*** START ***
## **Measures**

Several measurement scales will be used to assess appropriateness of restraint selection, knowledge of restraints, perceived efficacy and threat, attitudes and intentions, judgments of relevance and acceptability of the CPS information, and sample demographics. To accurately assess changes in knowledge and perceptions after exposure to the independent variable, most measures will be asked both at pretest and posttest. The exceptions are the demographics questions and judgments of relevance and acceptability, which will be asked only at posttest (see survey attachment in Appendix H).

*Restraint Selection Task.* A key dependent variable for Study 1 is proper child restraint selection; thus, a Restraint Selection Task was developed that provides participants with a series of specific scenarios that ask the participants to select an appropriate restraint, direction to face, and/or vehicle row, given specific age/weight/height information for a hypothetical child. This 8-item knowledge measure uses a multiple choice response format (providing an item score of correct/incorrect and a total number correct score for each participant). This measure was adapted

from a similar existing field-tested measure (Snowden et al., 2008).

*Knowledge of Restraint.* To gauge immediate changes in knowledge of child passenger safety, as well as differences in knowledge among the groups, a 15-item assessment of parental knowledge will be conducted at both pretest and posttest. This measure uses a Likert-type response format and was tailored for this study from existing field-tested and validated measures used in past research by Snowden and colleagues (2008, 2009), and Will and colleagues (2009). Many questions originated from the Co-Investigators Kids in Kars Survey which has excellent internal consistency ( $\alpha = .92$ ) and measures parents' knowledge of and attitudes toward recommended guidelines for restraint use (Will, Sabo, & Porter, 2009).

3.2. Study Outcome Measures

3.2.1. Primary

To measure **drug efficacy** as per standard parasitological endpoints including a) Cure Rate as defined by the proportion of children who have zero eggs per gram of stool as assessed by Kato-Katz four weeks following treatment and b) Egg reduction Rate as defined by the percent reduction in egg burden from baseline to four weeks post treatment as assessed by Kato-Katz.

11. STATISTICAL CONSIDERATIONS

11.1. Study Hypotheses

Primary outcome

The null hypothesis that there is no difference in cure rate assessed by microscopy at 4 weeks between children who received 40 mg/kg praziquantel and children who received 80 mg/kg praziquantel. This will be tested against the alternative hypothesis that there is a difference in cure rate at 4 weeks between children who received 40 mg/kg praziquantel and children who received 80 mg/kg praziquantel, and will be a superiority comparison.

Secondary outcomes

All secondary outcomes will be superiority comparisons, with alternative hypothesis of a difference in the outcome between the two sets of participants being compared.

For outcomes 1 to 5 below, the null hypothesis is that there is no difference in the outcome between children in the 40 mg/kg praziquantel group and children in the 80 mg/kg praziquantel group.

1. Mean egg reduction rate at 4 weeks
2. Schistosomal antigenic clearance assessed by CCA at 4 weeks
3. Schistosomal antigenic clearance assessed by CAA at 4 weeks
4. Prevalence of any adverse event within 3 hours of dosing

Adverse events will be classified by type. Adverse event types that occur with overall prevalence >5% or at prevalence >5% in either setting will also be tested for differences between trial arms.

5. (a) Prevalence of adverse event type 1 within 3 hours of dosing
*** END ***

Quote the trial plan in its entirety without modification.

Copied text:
## **Measures**

Several measurement scales will be used to assess appropriateness of restraint selection, knowledge of restraints, perceived efficacy and threat, attitudes and intentions, judgments of relevance and acceptability of the CPS information, and sample demographics. To accurately assess changes in knowledge and perceptions after exposure to the independent variable, most measures will be asked both at pretest and posttest. The exceptions are the demographics questions and judgments of relevance and acceptability, which will be asked only at posttest (see survey attachment in Appendix H).

*Restraint Selection Task.* A key dependent variable for Study 1 is proper child restraint selection; thus, a Restraint Selection Task was developed that provides participants with a series of specific scenarios that ask the participants to select an appropriate restraint, direction to face, and/or vehicle row, given specific age/weight/height information for a hypothetical child. This 8-item knowledge measure uses a multiple choice response format (providing an item score of correct/incorrect and a total number correct score for each participant). This measure was adapted

from a similar existing field-tested measure (Snowden et al., 2008).

*Knowledge of Restraint.* To gauge immediate changes in knowledge of child passenger safety, as well as differences in knowledge among the groups, a 15-item assessment of parental knowledge will be conducted at both pretest and posttest. This measure uses a Likert-type response format and was tailored for this study from existing field-tested and validated measures used in past research by Snowden and colleagues (2008, 2009), and Will and colleagues (2009). Many questions originated from the Co-Investigators Kids in Kars Survey which has excellent internal consistency ( $\alpha = .92$ ) and measures parents' knowledge of and attitudes toward recommended guidelines for restraint use (Will, Sabo, & Porter, 2009).

3.2. Study Outcome Measures

3.2.1. Primary

To measure **drug efficacy** as per standard parasitological endpoints including a) Cure Rate as defined by the proportion of children who have zero eggs per gram of stool as assessed by Kato-Katz four weeks following treatment and b) Egg reduction Rate as defined by the percent reduction in egg burden from baseline to four weeks post treatment as assessed by Kato-Katz.

11. STATISTICAL CONSIDERATIONS

11.1. Study Hypotheses

Primary outcome

The null hypothesis that there is no difference in cure rate assessed by microscopy at 4 weeks between children who received 40 mg/kg praziquantel and children who received 80 mg/kg praziquantel. This will be tested against the alternative hypothesis that there is a difference in cure rate at 4 weeks between children who received 40 mg/kg praziquantel and children who received 80 mg/kg praziquantel, and will be a superiority comparison.

Secondary outcomes

All secondary outcomes will be superiority comparisons, with alternative hypothesis of a difference in the outcome between the two sets of participants being compared.

For outcomes 1 to 5 below, the null hypothesis is that there is no difference in the outcome between children in the 40 mg/kg praziquantel group and children in the 80 mg/kg praziquantel group.

1. Mean egg reduction rate at 4 weeks
2. Schistosomal antigenic clearance assessed by CCA at 4 weeks
3. Schistosomal antigenic clearance assessed by CAA at 4 weeks
4. Prevalence of any adverse event within 3 hours of dosing

Adverse events will be classified by type. Adverse event types that occur with overall prevalence >5% or at prevalence >5% in either setting will also be tested for differences between trial arms.

5. (a) Prevalence of adverse event type 1 within 3 hours of dosing